Computer users are being warned that the number of websites distributing fake antivirus software is on the increase.
Despite a record number of sites were closed down by authorities in the US last year for distributing so-called “scareware”, experts have warned that the growth in the number of websites distributing malicious programs disguised as legitimate software poses a major threat to both home and business PC users.
The malicious sites often entice users into downloading what appears to be legitimate software that claims to remove adware, spyware and other forms of malware from a user’s PC. Any user who downloads the software then finds that they are exposed to further security risks.
Matthew Woolley, chairman of the Independent Trade Association of Computer Specialists, which represents independent computer retail and repair shops across Britain, said hackers were playing on people’s fear.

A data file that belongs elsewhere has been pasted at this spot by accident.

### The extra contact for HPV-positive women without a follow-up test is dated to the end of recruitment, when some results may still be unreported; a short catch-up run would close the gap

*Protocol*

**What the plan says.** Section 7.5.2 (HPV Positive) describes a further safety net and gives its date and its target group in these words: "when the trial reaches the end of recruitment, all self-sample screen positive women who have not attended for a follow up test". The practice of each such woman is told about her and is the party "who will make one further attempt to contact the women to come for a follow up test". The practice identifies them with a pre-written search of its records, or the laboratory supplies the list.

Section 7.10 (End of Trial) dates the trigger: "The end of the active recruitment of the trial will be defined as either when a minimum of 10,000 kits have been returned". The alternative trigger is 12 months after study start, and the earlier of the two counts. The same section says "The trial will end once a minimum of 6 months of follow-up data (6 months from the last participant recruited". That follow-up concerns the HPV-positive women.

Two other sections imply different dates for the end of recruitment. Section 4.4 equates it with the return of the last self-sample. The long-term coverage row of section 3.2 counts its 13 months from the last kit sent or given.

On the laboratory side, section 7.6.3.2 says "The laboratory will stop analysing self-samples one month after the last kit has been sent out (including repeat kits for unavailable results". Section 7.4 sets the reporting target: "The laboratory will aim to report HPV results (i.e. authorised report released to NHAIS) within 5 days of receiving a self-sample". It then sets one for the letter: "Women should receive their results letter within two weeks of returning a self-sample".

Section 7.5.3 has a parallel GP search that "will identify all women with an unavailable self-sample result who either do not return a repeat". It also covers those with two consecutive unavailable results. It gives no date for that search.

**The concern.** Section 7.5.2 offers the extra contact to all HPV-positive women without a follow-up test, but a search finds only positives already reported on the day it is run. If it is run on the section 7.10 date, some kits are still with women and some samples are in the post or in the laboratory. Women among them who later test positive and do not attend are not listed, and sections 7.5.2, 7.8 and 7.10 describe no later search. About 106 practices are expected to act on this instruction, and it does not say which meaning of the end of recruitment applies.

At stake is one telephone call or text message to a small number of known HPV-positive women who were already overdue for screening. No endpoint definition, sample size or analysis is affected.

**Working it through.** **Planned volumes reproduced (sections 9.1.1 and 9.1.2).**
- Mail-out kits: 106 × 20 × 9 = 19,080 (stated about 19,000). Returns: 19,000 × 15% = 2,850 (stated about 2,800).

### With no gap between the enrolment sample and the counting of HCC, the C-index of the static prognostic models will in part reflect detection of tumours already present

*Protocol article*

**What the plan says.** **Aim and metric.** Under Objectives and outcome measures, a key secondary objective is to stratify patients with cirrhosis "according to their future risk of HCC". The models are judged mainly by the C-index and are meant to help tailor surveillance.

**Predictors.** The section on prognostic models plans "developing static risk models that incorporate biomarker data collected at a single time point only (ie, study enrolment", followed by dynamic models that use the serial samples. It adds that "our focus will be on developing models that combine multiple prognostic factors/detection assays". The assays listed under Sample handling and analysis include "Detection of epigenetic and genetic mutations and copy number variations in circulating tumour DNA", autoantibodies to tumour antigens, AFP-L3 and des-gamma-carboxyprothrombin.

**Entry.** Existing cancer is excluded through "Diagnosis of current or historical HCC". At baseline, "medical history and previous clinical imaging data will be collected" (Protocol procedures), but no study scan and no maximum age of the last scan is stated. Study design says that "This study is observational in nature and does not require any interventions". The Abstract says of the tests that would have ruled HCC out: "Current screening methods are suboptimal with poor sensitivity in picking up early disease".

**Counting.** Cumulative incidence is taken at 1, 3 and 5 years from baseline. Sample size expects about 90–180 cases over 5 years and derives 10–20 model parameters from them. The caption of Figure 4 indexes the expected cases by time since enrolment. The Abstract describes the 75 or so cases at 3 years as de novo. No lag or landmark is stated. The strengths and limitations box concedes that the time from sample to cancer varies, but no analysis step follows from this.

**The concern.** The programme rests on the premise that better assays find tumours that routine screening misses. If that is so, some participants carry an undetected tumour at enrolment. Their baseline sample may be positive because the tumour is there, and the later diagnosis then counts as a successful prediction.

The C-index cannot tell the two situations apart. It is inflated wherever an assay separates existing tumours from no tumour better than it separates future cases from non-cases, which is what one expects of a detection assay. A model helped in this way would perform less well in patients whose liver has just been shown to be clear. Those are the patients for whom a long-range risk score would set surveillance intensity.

“At my repair shop in Lincoln alone, we’ve had more than 300 users in the past six months come in with a computer infected with fake anti-virus software,” he told the BBC.
“This week, we’ve seen fake anti-virus that was so good, one of my engineers was convinced that it was the real thing,” said Mr Woolley.
“If we can’t tell, what hope is there for Joe Public?”
The strategy is just one of a number of new tactics being used by hackers and scammers to lure would-be victims.
In early February, 2009, hackers put fake parking tickets on cars with a web link directing them to “view pictures with information about your parking violation” that then downloaded a Trojan to then prompt the user to install fake anti-virus software.
And last weekend, a Facebook application that spread virally among users caused an error message for Facebook users.
The advice for users is to only buy antivirus software from reputable sources. Always purchase software directly from the manufacturer’s own website or a trusted software reseller, rather than pop-up messages.